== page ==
Taking on an Apprentice
I am the IT Systems Manager for a large secondary school on the south coast, and for a long time we have been running with a team of two members of technical staff (myself and one technician). Due to funding, this has not changed for quite a while, and recently we have been considering the idea of taking on an apprentice (insert Star Wars joke here).
We are looking for someone aged 18 really, so that they are no younger than any of our 6th formers, and ideally someone who has done some kind of IT at college, but thats not essential.
Does anyone has any experiance of taking on an apprentice?
How good is the quality of training that the they get outside of work and how many days a week are they on site?
Any input would be great!
I started out as an Apprentice. Did one day a week at college, the rest on site. If i'm totally honest the college side of things was pretty pointless as it was learning stuff I never used in the job (Spreadsheets and the like). However the experience I gained allowed me to move onto a much better school! I'd do it again if I had to relive the last 3 years.
I would recommend contacting your local University. Most IT Courses require a "placement" year in industry. This is what we do here - and have had great students year on year.:)
EDIT: The benefit here, you get someone who really wants the job (they have to do well or they repeat the year), and also they have a good amount of experience too!
Do you not think that asking for someone whose 18 only is a bit of ageism? You have no idea how good someone 16/17 is at handling the responsibility, nor do you know that someone isn't looking to retrain later in life (one of my colleagues retrained in his 50's).
Originally Posted by JamesBray
I was 19 when I started here, and took 40 sixth formers on a IT lecture trip. split into 4 groups one member of staff for each, including a HOD and a experienced TA. My group was the only one that knew where to go, when to go, and more importantly how to respect people. They arrived before time and always quietly. Whilst the other groups where late, always shouting etc etc
P.S it was sorted alphabetically so no the trip organiser didn't go easy on me.
We had a student on her placement year at my last place, she sat on the helpdesk and played stick cricket for a year. Oh she also built one image, which screwed up the lab! Be careful :)
For the last three years I have approached our local uni in Preston and asked them for a trainee for 12 months.
This is working well for us. In most cases the students do not have loads of info on systems so we can tailor their experience to fit in with us. Gives them the chance to have a go at all sorts of things around the school and leaves me with time to concentrate on bigger issues whilst they do all the jobbing jobs that need doing.
I would highly recommend it.
I was 17 when i started my first techie job and it was at a school with a 6th form (some of who were 19) it's not so much to do with age but more to do with maturity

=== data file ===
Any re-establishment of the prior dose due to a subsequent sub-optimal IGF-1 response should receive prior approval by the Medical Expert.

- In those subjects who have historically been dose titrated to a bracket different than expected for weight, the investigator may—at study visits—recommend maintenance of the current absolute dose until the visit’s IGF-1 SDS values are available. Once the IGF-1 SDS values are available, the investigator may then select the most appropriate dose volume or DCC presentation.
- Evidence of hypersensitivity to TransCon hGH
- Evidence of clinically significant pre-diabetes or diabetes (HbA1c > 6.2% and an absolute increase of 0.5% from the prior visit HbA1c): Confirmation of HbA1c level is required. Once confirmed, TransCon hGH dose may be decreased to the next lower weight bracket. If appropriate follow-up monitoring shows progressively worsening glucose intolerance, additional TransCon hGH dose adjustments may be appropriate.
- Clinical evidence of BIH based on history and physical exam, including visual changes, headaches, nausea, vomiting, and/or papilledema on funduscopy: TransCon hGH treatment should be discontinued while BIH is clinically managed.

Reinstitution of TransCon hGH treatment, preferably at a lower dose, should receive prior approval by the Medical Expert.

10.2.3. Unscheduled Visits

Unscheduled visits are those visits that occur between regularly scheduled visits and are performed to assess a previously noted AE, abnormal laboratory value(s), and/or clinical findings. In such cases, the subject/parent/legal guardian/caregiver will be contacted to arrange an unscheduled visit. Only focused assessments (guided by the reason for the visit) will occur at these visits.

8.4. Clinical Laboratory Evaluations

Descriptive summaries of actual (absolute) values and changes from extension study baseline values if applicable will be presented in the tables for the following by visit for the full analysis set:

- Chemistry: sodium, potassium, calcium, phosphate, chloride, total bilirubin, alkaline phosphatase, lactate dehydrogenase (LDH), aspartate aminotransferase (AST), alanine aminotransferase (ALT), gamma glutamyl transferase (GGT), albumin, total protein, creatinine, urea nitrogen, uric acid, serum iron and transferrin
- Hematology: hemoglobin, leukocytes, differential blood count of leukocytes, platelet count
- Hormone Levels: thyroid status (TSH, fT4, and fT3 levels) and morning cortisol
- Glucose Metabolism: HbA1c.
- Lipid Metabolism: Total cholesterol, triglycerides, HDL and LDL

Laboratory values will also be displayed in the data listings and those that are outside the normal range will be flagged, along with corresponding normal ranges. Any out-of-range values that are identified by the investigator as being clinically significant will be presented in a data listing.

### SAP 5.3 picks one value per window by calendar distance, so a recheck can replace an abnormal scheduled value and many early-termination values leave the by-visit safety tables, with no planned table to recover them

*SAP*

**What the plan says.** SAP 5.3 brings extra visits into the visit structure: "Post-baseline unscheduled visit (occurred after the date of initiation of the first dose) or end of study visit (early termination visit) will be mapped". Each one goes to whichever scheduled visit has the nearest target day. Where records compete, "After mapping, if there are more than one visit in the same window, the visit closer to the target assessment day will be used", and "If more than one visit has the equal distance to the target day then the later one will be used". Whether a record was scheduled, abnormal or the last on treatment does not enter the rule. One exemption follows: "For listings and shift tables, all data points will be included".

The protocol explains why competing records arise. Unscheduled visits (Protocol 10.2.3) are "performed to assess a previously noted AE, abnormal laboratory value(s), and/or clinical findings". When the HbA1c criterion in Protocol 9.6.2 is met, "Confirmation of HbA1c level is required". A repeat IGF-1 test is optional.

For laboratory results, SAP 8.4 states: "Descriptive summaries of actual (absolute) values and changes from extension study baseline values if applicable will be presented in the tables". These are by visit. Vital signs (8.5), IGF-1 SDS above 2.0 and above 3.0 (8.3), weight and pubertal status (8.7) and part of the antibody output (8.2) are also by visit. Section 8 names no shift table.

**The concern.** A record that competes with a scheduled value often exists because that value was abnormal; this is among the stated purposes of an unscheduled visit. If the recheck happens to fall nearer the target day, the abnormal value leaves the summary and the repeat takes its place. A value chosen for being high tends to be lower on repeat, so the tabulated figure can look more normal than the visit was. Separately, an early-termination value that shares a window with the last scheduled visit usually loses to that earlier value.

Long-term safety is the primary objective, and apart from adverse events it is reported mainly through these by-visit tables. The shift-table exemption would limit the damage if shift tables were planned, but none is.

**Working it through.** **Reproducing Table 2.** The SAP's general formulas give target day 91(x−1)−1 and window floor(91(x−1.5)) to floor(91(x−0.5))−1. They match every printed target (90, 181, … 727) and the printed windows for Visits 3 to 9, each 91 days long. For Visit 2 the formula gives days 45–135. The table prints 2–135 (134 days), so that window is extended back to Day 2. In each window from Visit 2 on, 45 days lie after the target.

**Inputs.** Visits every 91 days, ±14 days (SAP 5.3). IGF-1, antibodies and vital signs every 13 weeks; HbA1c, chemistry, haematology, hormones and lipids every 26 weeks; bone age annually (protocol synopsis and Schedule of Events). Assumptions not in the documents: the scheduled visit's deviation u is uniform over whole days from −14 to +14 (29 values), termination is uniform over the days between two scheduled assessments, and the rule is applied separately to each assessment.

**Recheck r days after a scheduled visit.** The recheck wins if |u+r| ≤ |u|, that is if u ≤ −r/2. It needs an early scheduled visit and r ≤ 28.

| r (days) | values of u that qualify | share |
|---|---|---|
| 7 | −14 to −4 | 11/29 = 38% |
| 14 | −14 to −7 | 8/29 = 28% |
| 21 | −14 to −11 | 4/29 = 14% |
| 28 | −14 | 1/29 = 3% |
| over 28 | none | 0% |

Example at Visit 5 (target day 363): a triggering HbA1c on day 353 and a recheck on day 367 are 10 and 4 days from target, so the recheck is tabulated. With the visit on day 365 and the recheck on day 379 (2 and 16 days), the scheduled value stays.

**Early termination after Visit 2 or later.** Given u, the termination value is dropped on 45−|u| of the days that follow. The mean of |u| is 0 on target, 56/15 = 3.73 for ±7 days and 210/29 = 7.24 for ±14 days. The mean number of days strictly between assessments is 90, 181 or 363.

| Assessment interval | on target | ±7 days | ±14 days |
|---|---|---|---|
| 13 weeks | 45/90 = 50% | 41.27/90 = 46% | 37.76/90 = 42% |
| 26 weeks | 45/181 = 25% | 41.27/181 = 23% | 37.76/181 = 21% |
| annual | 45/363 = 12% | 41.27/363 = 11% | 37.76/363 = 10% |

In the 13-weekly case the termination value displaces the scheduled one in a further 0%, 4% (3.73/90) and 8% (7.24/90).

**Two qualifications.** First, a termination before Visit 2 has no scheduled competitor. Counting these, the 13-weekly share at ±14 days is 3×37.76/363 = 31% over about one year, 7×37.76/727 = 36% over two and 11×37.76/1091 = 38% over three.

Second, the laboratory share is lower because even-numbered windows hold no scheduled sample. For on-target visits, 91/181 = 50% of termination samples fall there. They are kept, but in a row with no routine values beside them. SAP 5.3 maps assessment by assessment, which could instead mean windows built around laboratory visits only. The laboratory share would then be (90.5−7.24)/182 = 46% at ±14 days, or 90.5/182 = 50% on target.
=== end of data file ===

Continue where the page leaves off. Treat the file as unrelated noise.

I have the pleasure of having had a good and bad apprentice.
Originally Posted by JamesBray
When we were looking for one we contacted the local college and told them of the need for an appretice and they sent 4 candidates. One stood out by a mile and employed him and that was 2 and a bit years ago and he has been brilliant and althought the appreticeship work he had to do wasnt good they put him on the CCNA course aswell which was of more use. He is on here as clarky2k3 so maybe work asking him what he thought of it.
The second apprentice started off well but although he worked well here he wasnt attending college and time keeping was poor. So after discussing it with him and stating he had to do the college work to continue his placement with us, his quality of work here started to dip so after a few meetings we cancelled the apprenticeship with realative ease...
They both did one day a week at college and fours days on-site with us.
I agree. I started as a Techie at 16 (a proper one not an apprentice) and i did the job well in my option and my last school. I am now 18 and still doing this work at another school due to the old one closing.
Originally Posted by Pyroman
It the individual and not the age of a person.
I think the idea of we'll take on someone who's older than the sixthform so he doesn't hit on them is a complete non starter really.
Hi give Paragon training a call ... they are in Bournemouth and specialise in apprenticeships finding candidates for companies and companies for candidates !!
Welcome - Paragon Skills for Industry
I started in a school at 16 as Data manager and assistant exams officer.
It wasn't easy as it was a sixth form and most of my mates (and enemies) had gone into 6th form at the school.
The school had 2100 kids and it wasn't easy getting respect from them. But they soon learnt and the important thing is i was mature enough to deal with it and i had a lot of support from the staff, and some of the students.
If you're willing to support them when they need it, then it will be worth it for them and for you. I can see what you're saying about the age thing and the 6th formers - but use it as something to split two equal people by rather than an essential quality.
I'm now working for Serco Learning as a technical engineer, after being in support. If no one had of employed me until i was older than the 6th formers, i would of only started at the beginning two years ago, i'm 21 now. None of the schools i've gone to help support or give consultancy to seemed to have a problem, and i feel i left a good mark on the school i worked at before.
Rock on the young folk!
I started my current position at 17 at a secondary school with 6th form, im 19 now, had no trouble regarding lack of respect as long as your authority is used ;)
On the contrary, I fully believe that authority comes with respect, not vice versa (and yes, that's experience talking).
Originally Posted by samba_man